Lights, Sound, Action!
- 3 D-cell batteries
2 flashlight bulbs (at least 3 volt)
5 pieces of insulated copper wire 12-15 cm (5-6 inches
2 bulb holders
motor and fan blade
4 alligator clips
Doing the Activity
From your materials take a battery,
light bulb, and bulb holder, and two pieces of copper
wire. Make sure that 1.5 cm (1/2 inch) of insulation has
been stripped from each end of the wires so that you can
make the connections.
Carefully screw the bulb into the
holder. Connect one end of each wire to each of the two
clips on the bulb holder.
Connect the loose ends of one wire to
the battery. (Use tape to hold the wires in place, if
needed.) When the bulb lights, the path you have made
with your connections is called a complete, or closed
Each group now needs two batteries, two
bulbs, two bulb holders and four wires. Try to make two
bulbs light at the same time. When you wire a circuit so
that electricity flows first through one bulb and then
through the second, you get a series circuit.
- Follow this diagram. When each bulb has a separate
circuit, we say the circuit is a parallel circuit. You
have given each bulb its own circuit.
Talking it over
- To light the bulb, does it matter which direction the
positive or negative end of the battery is pointing?
- Observe what happens when you unscrew one bulb in a
series circuit. Why did that happen?
- When you used two or more bulbs in your series
circuit, did the additional bulbs burn as brightly as in
the circuit made with just one bulb? Did all the bulbs in
your series circuit glow with the same brightness? Why or
- If our homes were wired in series, what would happen
as we turn on more and more lights and appliances?
- When you use a parallel circuit, do all bulbs burn
with the same brightness? Are they brighter or dimmer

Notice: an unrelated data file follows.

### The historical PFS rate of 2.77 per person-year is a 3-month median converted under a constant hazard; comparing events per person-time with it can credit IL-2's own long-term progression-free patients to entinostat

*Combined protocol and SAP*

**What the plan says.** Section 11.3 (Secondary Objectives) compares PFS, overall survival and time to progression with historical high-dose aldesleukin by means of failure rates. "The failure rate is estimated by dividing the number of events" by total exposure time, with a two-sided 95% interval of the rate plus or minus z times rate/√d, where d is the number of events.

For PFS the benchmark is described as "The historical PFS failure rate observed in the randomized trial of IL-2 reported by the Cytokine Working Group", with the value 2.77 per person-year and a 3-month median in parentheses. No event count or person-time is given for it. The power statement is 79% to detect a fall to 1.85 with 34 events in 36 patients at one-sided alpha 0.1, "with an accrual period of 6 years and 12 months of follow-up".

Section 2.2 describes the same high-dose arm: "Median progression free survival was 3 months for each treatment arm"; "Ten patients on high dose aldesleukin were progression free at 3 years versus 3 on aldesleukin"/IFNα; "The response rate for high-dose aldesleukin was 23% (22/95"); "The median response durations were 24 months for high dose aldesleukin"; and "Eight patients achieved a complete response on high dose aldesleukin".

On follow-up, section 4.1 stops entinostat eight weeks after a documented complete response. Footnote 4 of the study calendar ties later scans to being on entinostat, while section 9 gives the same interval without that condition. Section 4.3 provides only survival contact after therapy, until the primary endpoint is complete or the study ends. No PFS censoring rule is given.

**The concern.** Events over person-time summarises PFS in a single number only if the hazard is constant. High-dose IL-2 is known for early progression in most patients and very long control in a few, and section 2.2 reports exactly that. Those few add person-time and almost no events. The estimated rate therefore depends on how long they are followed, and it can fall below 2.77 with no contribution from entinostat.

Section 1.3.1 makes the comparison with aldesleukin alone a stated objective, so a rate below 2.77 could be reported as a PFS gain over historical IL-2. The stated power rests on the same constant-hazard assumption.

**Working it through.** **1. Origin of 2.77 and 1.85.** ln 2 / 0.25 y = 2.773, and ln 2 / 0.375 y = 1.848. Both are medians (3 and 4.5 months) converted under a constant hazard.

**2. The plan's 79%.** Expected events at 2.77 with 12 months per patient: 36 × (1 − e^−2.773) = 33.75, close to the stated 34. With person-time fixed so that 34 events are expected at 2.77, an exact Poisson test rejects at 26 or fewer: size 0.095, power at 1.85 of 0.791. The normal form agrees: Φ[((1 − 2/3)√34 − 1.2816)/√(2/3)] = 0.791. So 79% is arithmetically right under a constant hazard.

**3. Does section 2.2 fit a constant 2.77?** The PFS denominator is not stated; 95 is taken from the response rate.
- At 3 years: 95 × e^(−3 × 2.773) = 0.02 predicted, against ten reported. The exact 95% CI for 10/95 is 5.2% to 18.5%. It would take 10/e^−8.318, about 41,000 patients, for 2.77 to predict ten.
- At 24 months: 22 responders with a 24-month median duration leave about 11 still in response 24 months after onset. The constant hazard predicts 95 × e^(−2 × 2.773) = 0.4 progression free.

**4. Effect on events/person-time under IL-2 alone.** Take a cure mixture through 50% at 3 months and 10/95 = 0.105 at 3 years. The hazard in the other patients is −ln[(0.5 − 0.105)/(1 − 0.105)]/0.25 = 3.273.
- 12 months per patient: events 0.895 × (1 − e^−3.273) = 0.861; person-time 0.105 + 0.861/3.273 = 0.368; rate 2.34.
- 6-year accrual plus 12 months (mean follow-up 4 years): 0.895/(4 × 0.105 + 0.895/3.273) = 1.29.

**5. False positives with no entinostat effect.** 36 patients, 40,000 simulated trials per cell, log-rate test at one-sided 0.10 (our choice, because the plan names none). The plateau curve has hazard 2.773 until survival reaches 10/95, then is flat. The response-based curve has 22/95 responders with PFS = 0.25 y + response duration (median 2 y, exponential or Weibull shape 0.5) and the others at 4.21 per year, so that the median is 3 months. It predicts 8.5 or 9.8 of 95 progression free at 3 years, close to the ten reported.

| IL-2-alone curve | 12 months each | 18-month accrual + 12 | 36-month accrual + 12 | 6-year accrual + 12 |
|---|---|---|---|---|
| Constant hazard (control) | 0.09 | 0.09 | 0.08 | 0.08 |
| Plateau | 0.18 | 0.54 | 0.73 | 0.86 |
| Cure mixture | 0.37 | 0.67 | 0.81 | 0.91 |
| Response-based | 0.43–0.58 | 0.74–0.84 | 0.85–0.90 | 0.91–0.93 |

than they were in your series circuit? Why?
- Suppose you had a string of patio or Christmas tree
lights plugged in and one bulb burned out. What would
happen to the other bulbs if your lights were wired in
series? In parallel? Which kind of wiring for the lights
do you think would be better to use? Why?
- Name at least one advantage and one disadvantage of
electrical wiring done in parallel and done in
- What's Happening
- Electricity is a form of energy that comes from the
movement of electrons. Electrons are tiny
particles in any atom. Since electrons are
negatively charged particles, they are attracted to
positively charged objects and are repelled by negatively
charged objects, including other electrons. Movement of
electrons creates an electrical current. The
unbroken path or loop through which electricity flows is
called a complete or closed circuit. If the
electricity does not flow at all, then we know there is a
break in the circuit, or an open circuit. What
happens to the circuit when you turn off a light
switch? When you turn on a switch, the break is closed
and the electric current can now travel through the wire
to a light a bulb, buzzer a buzzer, or turn a fan.
Circuits can be wired in a series or in parallel. In
series wiring, there is only one path for the
electrons to follow. In a circuit made from batteries,
wires, and more than one bulb, the electrons must travel
through all the bulbs to complete the circuit. In
parallel wiring, the electrons have more than one
path in which they can travel. Now when one bulb is
disconnected, other paths are still unbroken.
- More Challenges
- Make a circuit that produces light, sound, and motion
all at once! Is it wired in series or in parallel?
- Activity Source
- "Funtivities: Hands-on Science and Math." Iowa State
University Program for Women in Science and Engineering.
Extension Distribution Center
(515) 294-5247, order # 4H-952 for grades 4-5, #4H-952LDR
for grades 4-5 leader's guide, #4H-953 for grades 6-8,
#4H-953LDR for grades 6-8 leader's guide.